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Maria Korolov

Maria Korolov is editor and publisher of Hypergrid Business. She has been a journalist for more than twenty years and has worked for the Chicago Tribune, Reuters, and Computerworld and has reported from over a dozen countries, including Russia and China. Follow me on Twitter @MariaKorolov.

2 Responses

  1. sseraph says:

    A few things to note need to be said. You can't just throw any old url on a prim and click through it and have other avatars see what you see. The media is rendered client side. This means that each client will see the original url but not what you saw when you scrolled or moved to your next slide or whatever. For that to happen the url must be to a side that supports shared viewing or shared presentation. Some google docs do. More advertise they do but don't always work in SL as expected. However I discovered SlideRocket as a good alternative for presentations via media on prim in SL. Happily I see it is now being integrated into Google docs. Unhappily, unless Google buys it, it costs $$.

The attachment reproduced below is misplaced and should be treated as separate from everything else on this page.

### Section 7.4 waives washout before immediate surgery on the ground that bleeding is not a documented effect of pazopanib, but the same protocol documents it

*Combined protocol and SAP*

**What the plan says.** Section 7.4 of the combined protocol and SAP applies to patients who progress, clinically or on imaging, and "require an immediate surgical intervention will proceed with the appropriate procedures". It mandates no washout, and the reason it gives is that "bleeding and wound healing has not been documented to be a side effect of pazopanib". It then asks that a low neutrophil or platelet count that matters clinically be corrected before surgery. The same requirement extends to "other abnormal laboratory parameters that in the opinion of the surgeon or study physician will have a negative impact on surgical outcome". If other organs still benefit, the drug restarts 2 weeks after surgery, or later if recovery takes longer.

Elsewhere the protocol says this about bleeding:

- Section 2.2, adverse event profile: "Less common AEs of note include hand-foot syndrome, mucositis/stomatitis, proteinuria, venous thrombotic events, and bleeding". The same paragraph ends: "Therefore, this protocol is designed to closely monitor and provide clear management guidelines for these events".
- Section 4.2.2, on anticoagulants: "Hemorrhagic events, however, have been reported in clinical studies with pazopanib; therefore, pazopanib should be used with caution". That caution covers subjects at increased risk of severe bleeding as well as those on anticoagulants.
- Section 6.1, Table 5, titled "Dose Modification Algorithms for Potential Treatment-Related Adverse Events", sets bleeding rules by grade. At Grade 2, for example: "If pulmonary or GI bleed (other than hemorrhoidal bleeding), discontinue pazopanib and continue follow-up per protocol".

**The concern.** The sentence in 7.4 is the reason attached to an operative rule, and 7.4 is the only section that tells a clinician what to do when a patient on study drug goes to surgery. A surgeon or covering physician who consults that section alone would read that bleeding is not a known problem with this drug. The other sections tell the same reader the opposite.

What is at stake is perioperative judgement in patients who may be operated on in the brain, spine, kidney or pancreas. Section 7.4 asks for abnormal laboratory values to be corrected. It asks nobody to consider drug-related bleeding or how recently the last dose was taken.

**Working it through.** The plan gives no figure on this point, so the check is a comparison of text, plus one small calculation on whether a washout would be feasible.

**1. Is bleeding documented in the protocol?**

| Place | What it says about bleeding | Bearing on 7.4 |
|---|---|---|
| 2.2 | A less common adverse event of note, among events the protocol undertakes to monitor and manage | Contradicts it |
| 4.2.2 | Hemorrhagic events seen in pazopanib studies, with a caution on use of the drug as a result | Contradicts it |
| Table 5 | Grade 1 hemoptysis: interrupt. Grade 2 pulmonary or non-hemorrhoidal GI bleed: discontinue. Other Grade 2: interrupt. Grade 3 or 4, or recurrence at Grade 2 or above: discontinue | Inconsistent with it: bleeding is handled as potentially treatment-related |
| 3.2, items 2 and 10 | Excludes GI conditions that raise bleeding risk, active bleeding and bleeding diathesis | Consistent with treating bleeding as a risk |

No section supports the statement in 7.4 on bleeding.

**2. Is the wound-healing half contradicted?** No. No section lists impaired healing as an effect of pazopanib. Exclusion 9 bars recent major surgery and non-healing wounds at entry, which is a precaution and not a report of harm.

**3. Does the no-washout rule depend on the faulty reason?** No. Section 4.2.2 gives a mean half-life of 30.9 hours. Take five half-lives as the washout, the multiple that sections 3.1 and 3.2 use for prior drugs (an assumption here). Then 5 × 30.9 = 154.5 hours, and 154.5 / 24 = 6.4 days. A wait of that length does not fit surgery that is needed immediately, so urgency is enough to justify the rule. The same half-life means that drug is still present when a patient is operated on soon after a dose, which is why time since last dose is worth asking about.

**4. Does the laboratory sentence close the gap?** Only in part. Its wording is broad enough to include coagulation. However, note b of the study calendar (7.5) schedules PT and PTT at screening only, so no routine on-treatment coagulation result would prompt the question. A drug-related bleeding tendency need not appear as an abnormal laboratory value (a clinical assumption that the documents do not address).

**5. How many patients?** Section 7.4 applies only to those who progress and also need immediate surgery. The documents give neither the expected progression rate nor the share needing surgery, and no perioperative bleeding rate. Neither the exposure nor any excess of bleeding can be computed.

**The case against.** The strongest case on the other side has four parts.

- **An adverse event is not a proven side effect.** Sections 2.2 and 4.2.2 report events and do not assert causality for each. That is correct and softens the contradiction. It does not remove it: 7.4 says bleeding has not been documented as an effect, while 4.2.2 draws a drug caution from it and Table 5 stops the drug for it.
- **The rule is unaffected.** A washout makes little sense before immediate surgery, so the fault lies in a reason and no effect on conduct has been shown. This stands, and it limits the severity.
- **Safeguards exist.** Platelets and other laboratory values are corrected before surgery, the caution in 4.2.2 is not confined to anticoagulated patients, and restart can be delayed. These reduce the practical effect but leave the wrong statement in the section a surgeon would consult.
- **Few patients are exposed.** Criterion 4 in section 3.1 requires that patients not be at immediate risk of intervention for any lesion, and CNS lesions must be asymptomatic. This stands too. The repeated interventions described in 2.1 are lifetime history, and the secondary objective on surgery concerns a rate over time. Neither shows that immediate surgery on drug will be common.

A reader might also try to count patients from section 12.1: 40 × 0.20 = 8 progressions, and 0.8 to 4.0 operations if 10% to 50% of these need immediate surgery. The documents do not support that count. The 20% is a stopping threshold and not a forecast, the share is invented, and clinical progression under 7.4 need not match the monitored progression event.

The log on thing is not a problem with many sites. Many sites are designed for multiple viewing without having to log in. What would really be cool is if instead of Facebook credentials being used in virtual worlds a virtual world login could be mapped to external sites wanting credentials fairly automagically. Single sign on from SL or other virtual worlds to the web at large.

  2. Seraph —